NEW YORK (Reuters) - Surprisingly low inflation and a trio of hurricanes that will muddle U.S. economic data have not dissuaded one of the Federal Reserve’s most influential policymakers from expecting the central bank to continue gradually raising interest rates.
New York Fed President William Dudley on Friday largely restated his confident take on the U.S. economy, arguing that the falling dollar and an unemployment rate that dipped last month to its lowest level since 2001 were reasons to keep tightening monetary policy.
“Even though inflation is currently somewhat below our longer-run objective, I judge that it is still appropriate to continue to remove monetary policy accommodation gradually,” he said in prepared remarks for a speech at a conference in Brooklyn.
He noted that financial conditions “have eased rather than tightened” even as the U.S. central bank has raised rates three times in less than a year.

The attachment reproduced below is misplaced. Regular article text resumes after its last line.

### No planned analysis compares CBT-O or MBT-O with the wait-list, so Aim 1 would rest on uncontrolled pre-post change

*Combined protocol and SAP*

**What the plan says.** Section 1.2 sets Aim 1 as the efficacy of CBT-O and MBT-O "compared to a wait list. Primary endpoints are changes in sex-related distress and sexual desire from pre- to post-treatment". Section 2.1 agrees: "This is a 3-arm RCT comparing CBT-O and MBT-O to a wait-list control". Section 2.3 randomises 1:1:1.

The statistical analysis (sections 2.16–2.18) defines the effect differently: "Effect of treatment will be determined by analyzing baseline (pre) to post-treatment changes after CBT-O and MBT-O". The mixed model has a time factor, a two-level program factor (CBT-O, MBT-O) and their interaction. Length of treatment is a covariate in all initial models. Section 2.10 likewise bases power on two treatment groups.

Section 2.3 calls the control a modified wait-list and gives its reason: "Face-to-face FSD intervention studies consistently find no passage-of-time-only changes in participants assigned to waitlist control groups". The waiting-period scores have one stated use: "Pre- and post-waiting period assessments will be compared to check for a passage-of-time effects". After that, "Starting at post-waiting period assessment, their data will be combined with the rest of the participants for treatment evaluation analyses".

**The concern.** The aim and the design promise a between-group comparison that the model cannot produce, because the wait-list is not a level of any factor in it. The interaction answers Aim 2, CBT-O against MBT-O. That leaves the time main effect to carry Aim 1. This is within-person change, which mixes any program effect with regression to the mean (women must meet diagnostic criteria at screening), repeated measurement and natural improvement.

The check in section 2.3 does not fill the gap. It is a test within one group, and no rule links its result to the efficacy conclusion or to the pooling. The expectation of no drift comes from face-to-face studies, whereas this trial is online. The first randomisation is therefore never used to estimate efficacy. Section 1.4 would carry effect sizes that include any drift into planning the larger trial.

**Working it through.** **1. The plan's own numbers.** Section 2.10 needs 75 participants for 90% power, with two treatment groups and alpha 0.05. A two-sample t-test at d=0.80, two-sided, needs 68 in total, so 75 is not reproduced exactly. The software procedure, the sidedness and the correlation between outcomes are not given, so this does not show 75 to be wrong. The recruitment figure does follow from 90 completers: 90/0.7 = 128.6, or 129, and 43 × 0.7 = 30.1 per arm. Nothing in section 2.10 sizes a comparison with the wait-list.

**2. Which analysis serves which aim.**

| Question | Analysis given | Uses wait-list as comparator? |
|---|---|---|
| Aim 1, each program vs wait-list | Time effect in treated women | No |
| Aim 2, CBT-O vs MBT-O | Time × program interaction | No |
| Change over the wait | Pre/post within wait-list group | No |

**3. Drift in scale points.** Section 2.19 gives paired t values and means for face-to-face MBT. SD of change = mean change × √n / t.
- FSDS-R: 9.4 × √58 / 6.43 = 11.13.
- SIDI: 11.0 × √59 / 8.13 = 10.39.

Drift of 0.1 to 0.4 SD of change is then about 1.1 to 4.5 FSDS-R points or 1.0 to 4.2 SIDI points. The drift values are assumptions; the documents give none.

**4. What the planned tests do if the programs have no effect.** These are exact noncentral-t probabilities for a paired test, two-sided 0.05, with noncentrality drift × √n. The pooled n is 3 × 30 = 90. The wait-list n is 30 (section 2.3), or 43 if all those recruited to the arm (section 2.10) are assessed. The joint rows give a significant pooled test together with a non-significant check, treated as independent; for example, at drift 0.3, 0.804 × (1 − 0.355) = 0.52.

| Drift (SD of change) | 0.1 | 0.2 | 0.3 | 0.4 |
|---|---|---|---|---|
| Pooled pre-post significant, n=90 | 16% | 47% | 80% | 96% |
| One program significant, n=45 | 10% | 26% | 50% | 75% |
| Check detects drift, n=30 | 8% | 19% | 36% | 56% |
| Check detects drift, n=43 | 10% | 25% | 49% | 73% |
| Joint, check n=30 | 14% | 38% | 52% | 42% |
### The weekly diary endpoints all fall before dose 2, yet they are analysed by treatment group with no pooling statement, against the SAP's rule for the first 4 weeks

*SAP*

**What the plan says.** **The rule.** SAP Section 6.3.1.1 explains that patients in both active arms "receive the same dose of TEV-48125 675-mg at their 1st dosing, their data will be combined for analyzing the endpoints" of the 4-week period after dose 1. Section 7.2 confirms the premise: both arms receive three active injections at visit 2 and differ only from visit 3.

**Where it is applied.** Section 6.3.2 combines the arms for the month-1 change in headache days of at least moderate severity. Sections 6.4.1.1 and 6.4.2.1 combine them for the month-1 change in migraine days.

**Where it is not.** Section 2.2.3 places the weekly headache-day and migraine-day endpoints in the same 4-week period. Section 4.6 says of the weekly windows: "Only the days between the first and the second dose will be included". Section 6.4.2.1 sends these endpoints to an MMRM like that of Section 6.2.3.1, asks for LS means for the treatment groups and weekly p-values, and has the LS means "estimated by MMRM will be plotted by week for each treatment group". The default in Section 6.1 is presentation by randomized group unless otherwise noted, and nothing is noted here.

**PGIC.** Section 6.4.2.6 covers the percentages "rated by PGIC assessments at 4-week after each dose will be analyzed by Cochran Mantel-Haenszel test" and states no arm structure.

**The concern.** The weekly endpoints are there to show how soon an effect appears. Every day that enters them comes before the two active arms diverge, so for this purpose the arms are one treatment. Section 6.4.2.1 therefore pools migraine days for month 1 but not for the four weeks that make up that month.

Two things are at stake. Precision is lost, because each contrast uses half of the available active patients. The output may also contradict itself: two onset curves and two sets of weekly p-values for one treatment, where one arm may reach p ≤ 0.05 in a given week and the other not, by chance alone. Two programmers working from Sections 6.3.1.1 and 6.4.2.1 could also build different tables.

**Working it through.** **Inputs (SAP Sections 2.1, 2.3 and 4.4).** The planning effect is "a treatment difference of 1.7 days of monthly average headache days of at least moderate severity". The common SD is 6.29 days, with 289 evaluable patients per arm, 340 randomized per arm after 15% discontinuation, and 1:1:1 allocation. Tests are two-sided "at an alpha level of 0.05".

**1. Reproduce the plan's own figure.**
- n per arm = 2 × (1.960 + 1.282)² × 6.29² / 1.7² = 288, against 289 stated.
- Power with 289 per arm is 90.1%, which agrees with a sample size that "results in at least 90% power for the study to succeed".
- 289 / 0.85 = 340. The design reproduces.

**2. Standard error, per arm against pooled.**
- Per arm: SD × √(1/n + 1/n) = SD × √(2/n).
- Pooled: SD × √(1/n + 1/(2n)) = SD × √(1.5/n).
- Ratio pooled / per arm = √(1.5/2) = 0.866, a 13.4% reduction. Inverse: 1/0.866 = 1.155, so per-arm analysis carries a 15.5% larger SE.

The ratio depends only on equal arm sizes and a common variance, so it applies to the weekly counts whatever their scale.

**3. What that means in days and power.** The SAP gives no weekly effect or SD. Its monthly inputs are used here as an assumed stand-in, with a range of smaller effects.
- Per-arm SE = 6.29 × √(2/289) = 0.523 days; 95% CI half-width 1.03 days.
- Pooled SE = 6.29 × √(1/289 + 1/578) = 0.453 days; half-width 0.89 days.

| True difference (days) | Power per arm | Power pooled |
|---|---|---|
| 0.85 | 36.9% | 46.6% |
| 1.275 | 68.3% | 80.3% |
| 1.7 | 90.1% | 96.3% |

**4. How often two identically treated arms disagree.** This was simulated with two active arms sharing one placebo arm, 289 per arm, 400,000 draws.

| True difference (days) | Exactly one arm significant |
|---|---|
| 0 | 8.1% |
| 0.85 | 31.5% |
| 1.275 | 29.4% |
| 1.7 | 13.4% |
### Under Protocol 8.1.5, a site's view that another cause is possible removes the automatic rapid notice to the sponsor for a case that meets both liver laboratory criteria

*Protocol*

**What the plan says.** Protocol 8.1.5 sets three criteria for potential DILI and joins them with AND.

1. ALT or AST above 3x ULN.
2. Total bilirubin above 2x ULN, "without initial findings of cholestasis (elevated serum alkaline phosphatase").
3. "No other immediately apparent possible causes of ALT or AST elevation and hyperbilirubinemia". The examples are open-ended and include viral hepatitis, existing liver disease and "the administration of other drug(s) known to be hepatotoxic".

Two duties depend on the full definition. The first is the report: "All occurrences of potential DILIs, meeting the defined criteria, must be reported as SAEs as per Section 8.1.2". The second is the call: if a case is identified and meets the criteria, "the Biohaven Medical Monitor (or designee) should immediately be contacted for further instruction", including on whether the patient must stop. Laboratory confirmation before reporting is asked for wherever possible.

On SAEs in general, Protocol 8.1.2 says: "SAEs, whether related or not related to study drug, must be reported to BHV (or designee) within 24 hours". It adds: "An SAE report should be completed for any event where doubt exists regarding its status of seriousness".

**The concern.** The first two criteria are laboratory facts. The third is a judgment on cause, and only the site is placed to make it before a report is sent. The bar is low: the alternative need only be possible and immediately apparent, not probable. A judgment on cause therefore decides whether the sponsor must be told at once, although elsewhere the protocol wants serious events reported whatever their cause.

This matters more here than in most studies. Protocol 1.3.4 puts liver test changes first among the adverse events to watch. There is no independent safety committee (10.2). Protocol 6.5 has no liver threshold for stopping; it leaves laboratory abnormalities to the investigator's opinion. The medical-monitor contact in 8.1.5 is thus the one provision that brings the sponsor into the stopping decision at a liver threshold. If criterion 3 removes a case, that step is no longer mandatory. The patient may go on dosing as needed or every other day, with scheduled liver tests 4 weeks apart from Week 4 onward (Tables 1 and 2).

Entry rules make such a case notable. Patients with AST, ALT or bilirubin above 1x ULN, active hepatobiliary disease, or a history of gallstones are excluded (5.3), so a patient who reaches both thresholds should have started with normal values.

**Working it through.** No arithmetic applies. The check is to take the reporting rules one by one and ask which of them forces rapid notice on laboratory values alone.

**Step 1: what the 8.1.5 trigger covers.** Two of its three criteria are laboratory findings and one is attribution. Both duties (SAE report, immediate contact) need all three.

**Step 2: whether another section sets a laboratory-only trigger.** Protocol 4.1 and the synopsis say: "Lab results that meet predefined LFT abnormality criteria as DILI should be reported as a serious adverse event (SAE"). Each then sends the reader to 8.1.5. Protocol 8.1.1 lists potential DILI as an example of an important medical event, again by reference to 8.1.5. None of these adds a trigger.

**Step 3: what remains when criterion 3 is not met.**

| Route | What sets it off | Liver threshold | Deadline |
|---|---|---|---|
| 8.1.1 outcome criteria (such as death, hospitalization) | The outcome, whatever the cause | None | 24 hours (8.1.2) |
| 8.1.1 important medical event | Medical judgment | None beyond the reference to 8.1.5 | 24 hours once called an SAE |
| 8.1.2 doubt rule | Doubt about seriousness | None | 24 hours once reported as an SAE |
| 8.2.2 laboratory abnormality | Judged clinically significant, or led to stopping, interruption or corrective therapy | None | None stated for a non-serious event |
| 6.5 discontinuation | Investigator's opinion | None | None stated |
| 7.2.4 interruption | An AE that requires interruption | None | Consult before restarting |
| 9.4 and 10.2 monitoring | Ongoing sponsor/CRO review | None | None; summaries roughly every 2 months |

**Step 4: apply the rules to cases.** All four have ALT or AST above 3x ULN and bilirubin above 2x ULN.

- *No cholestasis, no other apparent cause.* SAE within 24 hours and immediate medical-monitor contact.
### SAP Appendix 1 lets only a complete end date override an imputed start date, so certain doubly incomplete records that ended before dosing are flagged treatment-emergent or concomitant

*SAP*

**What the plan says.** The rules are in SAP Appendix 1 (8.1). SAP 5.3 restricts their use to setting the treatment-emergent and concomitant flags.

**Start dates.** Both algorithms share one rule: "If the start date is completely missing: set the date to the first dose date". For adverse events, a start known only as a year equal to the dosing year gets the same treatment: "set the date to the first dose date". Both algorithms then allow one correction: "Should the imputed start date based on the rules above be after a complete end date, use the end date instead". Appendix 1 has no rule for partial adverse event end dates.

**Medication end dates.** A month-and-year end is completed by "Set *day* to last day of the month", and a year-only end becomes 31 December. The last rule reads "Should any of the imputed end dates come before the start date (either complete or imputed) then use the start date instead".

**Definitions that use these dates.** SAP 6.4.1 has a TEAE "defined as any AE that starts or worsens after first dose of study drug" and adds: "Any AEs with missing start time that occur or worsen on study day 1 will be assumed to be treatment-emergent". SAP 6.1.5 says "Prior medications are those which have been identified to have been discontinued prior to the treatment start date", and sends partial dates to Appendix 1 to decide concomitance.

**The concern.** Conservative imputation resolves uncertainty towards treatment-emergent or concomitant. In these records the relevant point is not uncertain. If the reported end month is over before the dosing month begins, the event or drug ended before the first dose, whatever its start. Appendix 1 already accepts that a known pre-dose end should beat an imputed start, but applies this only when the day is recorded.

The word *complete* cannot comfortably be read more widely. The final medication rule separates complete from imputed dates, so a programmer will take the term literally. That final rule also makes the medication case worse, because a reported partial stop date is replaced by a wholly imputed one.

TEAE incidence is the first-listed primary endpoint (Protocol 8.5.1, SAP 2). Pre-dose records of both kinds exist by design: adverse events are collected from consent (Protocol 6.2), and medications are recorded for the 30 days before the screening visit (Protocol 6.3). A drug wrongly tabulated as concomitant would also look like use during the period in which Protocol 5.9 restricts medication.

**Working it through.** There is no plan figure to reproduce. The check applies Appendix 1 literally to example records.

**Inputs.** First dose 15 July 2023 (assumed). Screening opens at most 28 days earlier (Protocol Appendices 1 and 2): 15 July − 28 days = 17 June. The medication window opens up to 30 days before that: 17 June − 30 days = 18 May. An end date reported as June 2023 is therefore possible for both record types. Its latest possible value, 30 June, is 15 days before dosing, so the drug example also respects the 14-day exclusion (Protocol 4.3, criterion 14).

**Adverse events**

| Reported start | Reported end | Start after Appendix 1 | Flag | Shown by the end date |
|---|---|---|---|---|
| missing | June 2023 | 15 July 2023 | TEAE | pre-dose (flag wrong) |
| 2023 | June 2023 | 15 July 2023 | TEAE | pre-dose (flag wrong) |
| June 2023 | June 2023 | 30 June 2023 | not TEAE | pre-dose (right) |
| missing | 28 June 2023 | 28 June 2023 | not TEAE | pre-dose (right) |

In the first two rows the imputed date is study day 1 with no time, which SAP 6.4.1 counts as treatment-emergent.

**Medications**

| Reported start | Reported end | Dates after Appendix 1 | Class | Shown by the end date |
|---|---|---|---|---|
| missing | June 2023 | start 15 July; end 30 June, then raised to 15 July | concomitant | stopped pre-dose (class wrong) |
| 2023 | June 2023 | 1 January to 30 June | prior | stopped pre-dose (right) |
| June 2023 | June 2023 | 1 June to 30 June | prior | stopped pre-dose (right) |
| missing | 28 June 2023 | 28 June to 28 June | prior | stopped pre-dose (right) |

Dudley is a permanent voter on policy and a close ally of Fed Chair Janet Yellen, whose term as head of the central bank expires in early February.
Market expectations are high that the Fed will hike rates again in December, though investors are more skeptical of the Fed’s forecasts of roughly three more hikes next year.
Dudley suggested he would be open-minded about the economic data, and especially inflation readings, for the next several months due to temporary factors weighing on prices and also the hurricanes that struck the United States over the last 40 days.
Addressing the Council for Economic Education’s financial literacy conference, he repeated he was surprised that inflation has remained below a 2 percent Fed goal, adding he hoped for clarity as to why “over the coming months.”
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Reporting by Jonathan Spicer; Editing by Paul Simao